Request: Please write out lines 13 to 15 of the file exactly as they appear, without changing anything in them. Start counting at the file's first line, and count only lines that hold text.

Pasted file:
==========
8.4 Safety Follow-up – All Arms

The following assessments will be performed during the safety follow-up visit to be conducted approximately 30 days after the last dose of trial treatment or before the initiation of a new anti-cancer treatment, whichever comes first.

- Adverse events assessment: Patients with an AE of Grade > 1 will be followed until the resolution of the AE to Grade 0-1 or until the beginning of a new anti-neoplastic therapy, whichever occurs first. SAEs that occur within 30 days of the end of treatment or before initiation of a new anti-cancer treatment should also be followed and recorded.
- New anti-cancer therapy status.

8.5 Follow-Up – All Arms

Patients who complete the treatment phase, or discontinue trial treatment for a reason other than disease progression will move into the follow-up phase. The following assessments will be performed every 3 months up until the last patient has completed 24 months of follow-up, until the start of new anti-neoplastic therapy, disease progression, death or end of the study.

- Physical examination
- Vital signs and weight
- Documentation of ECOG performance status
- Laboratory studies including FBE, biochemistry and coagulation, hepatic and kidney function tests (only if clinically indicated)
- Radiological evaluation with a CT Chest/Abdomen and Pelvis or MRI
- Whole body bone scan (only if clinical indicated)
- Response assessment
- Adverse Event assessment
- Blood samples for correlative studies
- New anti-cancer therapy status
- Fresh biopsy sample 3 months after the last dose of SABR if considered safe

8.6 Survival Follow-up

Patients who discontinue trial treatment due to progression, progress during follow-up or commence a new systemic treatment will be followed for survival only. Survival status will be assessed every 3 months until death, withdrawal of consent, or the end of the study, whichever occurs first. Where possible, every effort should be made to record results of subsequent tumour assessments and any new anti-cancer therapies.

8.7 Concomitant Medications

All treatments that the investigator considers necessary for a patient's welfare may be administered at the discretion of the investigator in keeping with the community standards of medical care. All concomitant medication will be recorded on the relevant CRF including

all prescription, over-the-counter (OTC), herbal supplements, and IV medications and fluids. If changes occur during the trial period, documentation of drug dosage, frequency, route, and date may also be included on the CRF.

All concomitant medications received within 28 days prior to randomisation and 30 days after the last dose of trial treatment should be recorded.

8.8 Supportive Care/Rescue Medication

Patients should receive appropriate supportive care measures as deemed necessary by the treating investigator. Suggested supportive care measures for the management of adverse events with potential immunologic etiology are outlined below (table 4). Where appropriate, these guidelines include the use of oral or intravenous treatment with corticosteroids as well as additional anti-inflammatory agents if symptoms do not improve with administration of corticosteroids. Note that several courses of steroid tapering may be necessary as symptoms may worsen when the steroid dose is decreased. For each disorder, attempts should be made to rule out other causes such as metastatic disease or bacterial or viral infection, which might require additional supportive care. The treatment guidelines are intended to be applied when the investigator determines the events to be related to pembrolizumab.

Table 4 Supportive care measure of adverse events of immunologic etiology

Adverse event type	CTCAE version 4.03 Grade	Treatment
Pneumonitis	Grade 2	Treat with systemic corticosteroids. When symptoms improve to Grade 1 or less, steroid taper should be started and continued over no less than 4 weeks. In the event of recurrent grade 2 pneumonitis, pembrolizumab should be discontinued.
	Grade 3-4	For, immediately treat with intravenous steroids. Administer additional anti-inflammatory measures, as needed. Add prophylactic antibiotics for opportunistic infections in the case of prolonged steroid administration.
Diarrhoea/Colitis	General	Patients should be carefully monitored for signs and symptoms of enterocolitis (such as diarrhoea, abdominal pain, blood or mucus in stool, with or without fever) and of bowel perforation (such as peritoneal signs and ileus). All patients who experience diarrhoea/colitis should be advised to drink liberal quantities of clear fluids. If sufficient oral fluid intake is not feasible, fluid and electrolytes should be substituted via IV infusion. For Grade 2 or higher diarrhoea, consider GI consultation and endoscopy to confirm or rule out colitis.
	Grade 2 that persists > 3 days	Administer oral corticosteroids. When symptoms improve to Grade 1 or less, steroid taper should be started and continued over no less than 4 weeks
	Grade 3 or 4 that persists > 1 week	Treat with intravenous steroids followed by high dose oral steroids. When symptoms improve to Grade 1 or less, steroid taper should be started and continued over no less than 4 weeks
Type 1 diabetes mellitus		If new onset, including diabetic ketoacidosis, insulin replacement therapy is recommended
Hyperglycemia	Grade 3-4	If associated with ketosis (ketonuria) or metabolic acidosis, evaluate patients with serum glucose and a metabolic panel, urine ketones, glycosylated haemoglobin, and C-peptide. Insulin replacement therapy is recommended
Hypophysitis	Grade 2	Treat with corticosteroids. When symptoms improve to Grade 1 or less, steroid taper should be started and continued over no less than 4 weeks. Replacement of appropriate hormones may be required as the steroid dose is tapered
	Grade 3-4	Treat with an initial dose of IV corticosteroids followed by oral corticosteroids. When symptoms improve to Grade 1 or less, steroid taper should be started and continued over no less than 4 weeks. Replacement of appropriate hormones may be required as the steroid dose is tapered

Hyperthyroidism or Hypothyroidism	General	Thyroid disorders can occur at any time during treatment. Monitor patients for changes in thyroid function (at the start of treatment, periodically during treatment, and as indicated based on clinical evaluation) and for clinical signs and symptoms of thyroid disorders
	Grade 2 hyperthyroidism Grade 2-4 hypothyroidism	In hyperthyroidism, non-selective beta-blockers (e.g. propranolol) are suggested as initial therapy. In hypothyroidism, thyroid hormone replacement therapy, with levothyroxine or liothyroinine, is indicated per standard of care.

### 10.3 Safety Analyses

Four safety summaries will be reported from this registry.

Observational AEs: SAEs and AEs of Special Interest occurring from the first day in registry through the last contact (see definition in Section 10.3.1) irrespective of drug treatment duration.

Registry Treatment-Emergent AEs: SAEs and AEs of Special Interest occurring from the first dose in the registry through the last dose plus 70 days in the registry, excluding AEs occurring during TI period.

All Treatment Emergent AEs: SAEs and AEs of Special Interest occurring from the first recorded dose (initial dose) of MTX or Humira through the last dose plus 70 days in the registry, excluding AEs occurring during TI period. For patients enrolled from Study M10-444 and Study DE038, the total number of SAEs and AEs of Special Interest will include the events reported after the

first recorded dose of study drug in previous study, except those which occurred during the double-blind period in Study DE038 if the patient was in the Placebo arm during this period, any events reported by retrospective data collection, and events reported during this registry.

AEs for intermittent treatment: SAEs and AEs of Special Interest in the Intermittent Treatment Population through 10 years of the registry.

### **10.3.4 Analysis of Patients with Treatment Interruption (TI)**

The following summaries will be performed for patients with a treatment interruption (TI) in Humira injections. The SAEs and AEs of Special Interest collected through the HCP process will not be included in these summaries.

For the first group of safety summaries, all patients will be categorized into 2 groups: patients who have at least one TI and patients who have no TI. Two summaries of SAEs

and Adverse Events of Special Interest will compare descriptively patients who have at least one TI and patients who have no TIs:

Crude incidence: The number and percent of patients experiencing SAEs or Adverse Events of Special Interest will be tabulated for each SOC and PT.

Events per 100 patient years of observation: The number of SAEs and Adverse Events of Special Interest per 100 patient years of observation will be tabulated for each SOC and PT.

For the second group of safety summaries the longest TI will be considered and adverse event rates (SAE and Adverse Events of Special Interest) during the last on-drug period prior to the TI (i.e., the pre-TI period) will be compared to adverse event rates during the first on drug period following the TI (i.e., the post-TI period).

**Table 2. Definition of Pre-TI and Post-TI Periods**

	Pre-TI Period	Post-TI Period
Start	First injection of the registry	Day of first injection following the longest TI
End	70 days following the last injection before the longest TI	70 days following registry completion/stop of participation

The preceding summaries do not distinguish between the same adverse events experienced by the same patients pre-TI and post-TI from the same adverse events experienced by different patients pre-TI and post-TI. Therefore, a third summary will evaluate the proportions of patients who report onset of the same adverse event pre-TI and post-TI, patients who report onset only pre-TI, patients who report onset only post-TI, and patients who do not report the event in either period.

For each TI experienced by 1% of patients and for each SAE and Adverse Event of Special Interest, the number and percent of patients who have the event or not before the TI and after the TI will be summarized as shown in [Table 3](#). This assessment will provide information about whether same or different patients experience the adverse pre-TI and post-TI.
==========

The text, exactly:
- Response assessment
- Adverse Event assessment
- Blood samples for correlative studies